In a historic mission just over one year ago, the Rosetta spacecraft's lander Philae touched down on the surface of comet 67P/Curyumov-Gerasimenko. The intrepid spacecraft traveled for 10 years and more than 4 billion miles to reach the comet—but things didn’t go exactly as planned.
The washing-machine-sized lander briefly hit it's target before caroming off the surface and flipping through space before finally returning to the comet. Now, the folks at the European Space Agency, the brains and talent behind the mission, have put together an animation of the little lander bouncing across the comet’s rocky surface. The reconstruction "makes the car stunts in James Bond movies look positively safe," as BBC Earth puts it.
The agency explains in a press release that the animation is based on data collected by both Rosetta and Philae. That’s how the agency knew that the lander tumbled feet over solar cell-covered hood before coming to rest two hours after its first touch down.
The video isn’t just for fun: It helps scientists learn how and why the lander went into it's nerve-wracking bounce. “I am astonished how lucky we were!” says Jens Biele, in a blog post from the ESA. Biele is the lead author of a scientific paper that contributed to this simulation, showing how the surface of the comet affected the landing.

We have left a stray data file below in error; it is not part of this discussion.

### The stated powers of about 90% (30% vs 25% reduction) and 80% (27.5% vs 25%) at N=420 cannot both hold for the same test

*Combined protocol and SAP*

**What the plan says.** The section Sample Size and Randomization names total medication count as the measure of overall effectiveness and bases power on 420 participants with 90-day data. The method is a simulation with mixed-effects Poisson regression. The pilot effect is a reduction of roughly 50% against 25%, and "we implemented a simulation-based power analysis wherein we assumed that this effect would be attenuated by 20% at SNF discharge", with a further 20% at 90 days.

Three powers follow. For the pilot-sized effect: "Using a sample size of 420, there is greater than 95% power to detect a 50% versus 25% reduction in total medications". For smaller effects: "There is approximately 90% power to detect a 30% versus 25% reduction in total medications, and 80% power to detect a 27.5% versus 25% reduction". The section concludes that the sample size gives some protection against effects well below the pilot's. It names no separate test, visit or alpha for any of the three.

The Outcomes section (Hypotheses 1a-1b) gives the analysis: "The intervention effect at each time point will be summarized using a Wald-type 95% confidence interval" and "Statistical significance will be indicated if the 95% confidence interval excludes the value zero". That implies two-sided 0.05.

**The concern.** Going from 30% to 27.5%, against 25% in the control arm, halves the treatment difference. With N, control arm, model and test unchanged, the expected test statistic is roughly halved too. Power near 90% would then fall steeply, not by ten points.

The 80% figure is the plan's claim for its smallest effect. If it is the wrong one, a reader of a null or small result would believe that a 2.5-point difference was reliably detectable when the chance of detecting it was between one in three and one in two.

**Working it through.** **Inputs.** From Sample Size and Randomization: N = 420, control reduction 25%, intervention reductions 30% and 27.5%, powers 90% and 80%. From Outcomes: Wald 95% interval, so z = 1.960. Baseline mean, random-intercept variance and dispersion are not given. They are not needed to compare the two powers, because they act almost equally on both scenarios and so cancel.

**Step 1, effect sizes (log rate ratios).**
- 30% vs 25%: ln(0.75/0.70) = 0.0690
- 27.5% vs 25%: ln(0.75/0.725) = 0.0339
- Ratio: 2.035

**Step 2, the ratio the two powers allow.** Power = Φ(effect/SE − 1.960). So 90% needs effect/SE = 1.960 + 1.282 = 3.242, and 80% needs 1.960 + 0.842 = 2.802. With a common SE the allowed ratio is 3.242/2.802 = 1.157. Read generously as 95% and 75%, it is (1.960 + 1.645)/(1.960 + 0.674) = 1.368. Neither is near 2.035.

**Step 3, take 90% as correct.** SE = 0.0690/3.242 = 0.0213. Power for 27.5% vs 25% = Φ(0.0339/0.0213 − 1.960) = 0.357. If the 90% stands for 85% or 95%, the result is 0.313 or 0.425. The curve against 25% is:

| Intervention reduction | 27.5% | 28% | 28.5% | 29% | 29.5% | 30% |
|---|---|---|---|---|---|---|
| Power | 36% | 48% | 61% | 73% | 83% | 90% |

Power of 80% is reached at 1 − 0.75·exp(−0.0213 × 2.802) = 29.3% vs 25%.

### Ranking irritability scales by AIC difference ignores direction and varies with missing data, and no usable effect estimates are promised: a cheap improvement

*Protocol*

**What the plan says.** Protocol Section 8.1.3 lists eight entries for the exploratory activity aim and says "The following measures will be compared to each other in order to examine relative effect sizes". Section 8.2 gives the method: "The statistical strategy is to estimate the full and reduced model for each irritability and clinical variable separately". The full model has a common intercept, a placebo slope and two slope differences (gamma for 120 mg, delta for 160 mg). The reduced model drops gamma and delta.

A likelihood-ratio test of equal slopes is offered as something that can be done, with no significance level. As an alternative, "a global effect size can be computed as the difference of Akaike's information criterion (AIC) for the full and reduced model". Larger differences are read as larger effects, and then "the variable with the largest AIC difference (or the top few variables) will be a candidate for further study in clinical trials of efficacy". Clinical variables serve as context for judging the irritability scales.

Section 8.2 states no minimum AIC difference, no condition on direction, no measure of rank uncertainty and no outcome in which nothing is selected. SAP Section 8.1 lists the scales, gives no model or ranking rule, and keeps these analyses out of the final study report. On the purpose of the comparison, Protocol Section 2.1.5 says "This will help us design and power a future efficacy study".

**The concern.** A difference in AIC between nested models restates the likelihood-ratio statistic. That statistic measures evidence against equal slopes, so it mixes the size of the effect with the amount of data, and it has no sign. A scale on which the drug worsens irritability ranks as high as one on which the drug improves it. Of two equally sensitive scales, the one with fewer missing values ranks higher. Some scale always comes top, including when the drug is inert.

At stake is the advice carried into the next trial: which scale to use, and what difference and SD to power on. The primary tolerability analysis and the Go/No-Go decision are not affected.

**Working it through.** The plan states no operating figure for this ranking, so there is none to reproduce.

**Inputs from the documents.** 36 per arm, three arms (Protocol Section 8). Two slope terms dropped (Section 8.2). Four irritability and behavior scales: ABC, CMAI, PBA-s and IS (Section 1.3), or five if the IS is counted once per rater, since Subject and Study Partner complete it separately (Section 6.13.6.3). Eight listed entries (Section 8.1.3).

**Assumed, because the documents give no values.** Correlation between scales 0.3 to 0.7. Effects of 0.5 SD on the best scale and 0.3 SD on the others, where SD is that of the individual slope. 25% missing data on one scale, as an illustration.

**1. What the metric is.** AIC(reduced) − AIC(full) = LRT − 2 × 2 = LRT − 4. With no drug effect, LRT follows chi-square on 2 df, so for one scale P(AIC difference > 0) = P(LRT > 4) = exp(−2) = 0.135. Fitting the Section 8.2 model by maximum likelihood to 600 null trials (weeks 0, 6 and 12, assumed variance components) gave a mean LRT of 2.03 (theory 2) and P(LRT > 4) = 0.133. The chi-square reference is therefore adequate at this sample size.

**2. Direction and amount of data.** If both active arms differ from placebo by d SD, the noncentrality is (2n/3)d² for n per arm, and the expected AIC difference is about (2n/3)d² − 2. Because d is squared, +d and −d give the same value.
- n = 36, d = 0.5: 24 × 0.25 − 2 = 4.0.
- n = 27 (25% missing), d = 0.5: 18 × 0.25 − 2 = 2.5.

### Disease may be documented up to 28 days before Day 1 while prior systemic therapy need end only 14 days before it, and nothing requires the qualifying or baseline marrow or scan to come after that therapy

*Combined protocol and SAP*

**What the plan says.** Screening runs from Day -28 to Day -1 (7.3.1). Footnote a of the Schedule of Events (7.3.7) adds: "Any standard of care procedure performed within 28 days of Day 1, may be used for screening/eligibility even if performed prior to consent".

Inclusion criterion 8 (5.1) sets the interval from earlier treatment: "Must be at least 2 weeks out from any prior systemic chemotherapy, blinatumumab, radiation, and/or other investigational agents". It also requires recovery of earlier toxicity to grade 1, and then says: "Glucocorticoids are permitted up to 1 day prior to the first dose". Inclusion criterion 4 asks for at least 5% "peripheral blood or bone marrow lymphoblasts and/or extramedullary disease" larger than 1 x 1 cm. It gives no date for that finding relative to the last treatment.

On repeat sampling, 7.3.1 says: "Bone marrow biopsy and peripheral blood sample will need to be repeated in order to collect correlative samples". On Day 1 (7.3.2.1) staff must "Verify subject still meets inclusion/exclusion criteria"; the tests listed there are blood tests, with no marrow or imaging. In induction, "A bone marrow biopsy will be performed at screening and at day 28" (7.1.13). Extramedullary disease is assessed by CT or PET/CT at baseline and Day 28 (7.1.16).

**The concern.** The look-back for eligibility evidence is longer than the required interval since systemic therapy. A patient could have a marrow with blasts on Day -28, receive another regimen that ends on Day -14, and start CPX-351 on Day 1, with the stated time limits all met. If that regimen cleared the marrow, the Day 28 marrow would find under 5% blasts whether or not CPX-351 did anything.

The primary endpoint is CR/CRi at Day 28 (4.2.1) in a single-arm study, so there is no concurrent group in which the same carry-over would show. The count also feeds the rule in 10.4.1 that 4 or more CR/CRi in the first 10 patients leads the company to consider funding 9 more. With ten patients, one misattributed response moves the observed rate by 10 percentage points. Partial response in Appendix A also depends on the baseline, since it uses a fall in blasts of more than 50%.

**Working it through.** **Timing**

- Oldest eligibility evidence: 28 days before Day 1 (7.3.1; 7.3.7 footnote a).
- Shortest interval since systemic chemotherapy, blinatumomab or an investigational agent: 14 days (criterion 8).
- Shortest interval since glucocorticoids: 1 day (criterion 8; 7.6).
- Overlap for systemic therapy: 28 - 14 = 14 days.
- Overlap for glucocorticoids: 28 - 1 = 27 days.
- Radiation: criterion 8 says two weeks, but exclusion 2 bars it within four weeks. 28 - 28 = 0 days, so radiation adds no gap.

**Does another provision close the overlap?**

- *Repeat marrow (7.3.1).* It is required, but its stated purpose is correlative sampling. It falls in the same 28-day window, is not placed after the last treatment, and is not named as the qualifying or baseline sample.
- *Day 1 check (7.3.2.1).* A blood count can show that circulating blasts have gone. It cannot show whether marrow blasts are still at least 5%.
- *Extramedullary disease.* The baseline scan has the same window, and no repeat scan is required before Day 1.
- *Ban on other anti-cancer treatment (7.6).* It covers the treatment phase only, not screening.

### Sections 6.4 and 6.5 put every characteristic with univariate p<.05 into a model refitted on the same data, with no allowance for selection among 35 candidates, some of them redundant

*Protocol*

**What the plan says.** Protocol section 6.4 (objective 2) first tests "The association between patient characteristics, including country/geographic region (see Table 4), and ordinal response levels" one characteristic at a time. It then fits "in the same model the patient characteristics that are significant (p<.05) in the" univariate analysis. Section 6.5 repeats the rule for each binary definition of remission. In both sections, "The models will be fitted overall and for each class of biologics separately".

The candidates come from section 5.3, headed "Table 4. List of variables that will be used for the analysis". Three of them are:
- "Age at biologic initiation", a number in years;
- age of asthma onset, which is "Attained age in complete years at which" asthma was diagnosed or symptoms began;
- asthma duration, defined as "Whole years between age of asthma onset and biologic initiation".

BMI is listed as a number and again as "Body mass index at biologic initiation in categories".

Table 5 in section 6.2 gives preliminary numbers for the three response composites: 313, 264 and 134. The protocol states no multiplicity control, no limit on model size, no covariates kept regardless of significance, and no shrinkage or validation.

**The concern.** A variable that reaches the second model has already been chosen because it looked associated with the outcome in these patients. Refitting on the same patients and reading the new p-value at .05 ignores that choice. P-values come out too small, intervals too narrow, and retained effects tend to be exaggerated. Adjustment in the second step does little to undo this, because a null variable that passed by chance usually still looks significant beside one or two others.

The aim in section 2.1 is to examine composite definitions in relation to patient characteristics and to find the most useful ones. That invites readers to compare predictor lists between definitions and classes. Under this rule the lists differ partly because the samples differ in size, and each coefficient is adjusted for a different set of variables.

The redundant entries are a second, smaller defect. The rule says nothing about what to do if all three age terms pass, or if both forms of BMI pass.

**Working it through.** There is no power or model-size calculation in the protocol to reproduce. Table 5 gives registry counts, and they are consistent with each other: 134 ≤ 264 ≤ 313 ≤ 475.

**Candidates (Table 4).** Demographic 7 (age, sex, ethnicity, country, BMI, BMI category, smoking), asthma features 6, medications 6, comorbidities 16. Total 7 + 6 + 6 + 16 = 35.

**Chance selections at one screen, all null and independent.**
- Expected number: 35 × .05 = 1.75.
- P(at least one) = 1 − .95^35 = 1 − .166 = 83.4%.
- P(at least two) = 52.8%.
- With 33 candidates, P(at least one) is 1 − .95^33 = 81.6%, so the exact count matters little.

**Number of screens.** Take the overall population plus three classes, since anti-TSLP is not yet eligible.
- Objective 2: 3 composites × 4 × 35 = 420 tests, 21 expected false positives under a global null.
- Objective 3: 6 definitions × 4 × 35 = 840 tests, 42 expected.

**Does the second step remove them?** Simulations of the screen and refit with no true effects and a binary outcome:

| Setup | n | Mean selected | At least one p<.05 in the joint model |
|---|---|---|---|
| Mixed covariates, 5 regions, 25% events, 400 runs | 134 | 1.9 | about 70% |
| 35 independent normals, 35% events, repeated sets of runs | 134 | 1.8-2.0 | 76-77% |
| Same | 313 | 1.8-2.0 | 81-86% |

Despite the unplanned bouncing—and the failure of harpoons to fire that would have anchored Philae to the comet—the lander made measurements and sent 80 percent of the data planned for its first science sequence. Then, batteries exhausted, Philae hibernated.
By June the comet had moved close enough to the sun for light to reach the lander’s panels and the ESA team picked up a call from Philae. Yet after only a few more status reports, the sun's heat brought the comet to life beneath Philae, sending streams of gas and dust back to create its tail.
For safety, the Rosetta probe backed away—out of range of the lander's pings.
Now, the comet has swung away from the Sun and begun its journey back into the depths of the solar system. Rosetta has swooped closer and could pick up contact, but that chance seems to be slim.
"We had already determined that one of Philae's two receivers and one of the two transmitters were likely no longer working," says Koen Geurts, Philae's technical manager at DLR's Lander Control Centre in Cologne, Germany, in the press release.
Instead, the team’s focus has shifted to the final phase of the mission. Rosetta will soon start an excursion to fly through the comet’s tail, about 1,240 miles out. Once the comet and it’s robotic companions travel past the orbit of Jupiter, not enough sunlight will reach the solar panels on either device to keep operations up.
The current plan is for Rosetta to circle close to the comet a few times before crash-landing on the surface at the end of next September and joining Philae to rest for ever more.